There is not enough fruit and vegetable production to feed the world at recommended serving levels, and that scenario will get worse instead of better in the next 30 years.

In a report published in The Lancet Planetary Health called “Gaps between fruit and vegetable production, demand, and recommended consumption at global and national levels: an integrated modeling study”, the authors said that will only change “if interventions and investments that focus on increasing fruit and vegetable production, developing technologies and practices to reduce waste without increasing the consumer cost, and increasing existing efforts to educate consumers on healthy diets.”

Even if all that happens, it won’t be easy. The authors acknowledge that future fruit and vegetable availability will be affected by many factors, including economic development, population growth, changing consumer behavior, and climate change, among others.

The study said the research aimed to quantify the gap between future fruit and vegetable supply and recommended consumption levels by looking at supply and demand in more than 150 countries from 1961 to 2050.

From the study:

“By 2015, 81 countries representing 55% of the global population had average fruit and vegetable availability above WHO’s minimum target. Under more stringent age-specific recommendations, only 40 countries representing 36% of the global population had adequate availability.

Although economic growth will help to increase fruit and vegetable availability in the future, particularly in lower-income countries, this alone will be insufficient. Even under the most optimistic socioeconomic scenarios (excluding food waste), many countries fail to achieve sufficient fruit and vegetable availability to meet even the minimum recommended target.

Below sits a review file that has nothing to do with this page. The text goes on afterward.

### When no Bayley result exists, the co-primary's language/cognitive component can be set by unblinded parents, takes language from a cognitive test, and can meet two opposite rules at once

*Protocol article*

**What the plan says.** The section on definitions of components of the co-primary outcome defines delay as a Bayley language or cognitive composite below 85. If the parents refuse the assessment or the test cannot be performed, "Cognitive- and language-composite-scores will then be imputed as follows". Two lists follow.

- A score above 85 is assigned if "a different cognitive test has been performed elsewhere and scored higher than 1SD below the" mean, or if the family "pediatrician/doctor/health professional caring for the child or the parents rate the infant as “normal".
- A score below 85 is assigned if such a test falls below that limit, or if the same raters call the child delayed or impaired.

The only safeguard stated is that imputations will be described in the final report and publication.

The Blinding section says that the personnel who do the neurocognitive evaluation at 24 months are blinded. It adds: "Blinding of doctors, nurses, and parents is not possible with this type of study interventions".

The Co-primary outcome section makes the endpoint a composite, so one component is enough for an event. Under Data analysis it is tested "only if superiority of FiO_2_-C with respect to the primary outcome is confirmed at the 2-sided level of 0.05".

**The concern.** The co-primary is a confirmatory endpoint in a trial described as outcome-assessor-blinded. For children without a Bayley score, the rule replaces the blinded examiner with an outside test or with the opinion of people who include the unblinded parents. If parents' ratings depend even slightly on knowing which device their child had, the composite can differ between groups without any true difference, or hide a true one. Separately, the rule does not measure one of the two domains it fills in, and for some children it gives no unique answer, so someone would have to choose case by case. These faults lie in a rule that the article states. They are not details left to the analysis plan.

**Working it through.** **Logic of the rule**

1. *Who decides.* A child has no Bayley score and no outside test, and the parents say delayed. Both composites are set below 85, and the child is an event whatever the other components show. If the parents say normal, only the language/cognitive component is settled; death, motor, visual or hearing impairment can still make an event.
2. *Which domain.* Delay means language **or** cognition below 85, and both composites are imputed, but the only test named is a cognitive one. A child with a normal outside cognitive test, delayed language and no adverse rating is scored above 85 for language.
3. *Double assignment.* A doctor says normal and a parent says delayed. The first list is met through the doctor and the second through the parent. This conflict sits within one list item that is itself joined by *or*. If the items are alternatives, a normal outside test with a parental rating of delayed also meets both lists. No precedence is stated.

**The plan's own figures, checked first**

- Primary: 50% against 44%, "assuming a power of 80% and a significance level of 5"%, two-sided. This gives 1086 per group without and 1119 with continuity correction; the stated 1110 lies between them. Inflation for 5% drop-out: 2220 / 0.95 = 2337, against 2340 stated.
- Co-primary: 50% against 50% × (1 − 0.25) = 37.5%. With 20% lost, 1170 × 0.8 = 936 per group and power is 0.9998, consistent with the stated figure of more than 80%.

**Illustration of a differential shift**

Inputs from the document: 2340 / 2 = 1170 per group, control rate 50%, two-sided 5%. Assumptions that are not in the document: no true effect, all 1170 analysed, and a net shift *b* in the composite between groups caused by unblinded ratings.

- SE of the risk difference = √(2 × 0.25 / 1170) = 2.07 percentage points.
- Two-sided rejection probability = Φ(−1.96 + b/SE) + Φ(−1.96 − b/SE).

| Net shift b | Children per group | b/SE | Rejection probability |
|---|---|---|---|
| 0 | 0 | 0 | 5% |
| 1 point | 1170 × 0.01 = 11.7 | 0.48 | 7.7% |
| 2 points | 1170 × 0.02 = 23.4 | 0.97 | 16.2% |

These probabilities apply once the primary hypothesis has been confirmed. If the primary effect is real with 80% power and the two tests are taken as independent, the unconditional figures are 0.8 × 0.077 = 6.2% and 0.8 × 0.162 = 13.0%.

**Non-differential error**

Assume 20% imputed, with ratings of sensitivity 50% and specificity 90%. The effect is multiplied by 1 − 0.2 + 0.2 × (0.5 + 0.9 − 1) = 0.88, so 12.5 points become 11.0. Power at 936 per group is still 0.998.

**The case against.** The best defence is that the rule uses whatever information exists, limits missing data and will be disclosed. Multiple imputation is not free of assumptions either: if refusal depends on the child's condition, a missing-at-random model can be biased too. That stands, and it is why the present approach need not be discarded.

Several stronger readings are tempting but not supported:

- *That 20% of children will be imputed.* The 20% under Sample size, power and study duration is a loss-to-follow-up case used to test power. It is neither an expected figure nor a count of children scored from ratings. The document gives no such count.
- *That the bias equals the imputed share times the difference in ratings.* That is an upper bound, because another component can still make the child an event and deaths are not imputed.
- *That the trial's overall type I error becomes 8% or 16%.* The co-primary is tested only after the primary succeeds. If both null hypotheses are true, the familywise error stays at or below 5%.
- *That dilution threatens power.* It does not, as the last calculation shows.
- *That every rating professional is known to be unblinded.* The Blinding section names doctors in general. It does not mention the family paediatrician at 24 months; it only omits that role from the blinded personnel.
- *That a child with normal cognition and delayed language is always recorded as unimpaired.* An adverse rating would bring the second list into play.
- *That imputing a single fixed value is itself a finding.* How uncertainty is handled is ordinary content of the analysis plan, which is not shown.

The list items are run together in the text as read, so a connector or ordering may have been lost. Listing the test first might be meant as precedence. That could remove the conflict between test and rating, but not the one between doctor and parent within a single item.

Sub-Saharan Africa is a particular region of concern, with projections suggesting, by 2050, between 0.8 and 1.9 billion people could live in countries with average fruit and vegetable availability below 400 g/person per day. Food waste is a serious obstacle that could erode projected gains. Assuming 33% waste and socioeconomic trends similar to historical patterns, the global average availability in 2050 falls below age-specific recommendations, increasing the number of people living in countries with insufficient supply of fruits and vegetables by 1.5 billion compared with a zero-waste scenario.”

TK: The whole world is lacking in fruit and vegetable consumption, and some places fall short more than others. The study concludes that the global food system must move its focus from quantity towards dietary quality. Of course, that means, less sugar, saturated fat and red meat — and more fresh produce/plant-based foods.

But not enough is being done by governments to make it happen. Of the 764 policies in the World Cancer Research Fund International’s NOURISHING database, only 168 specifically target fruit and vegetable consumption.

What can the industry do make sure that U.S. government policies encourage behavior change that moves the rock up the hill?

 

 
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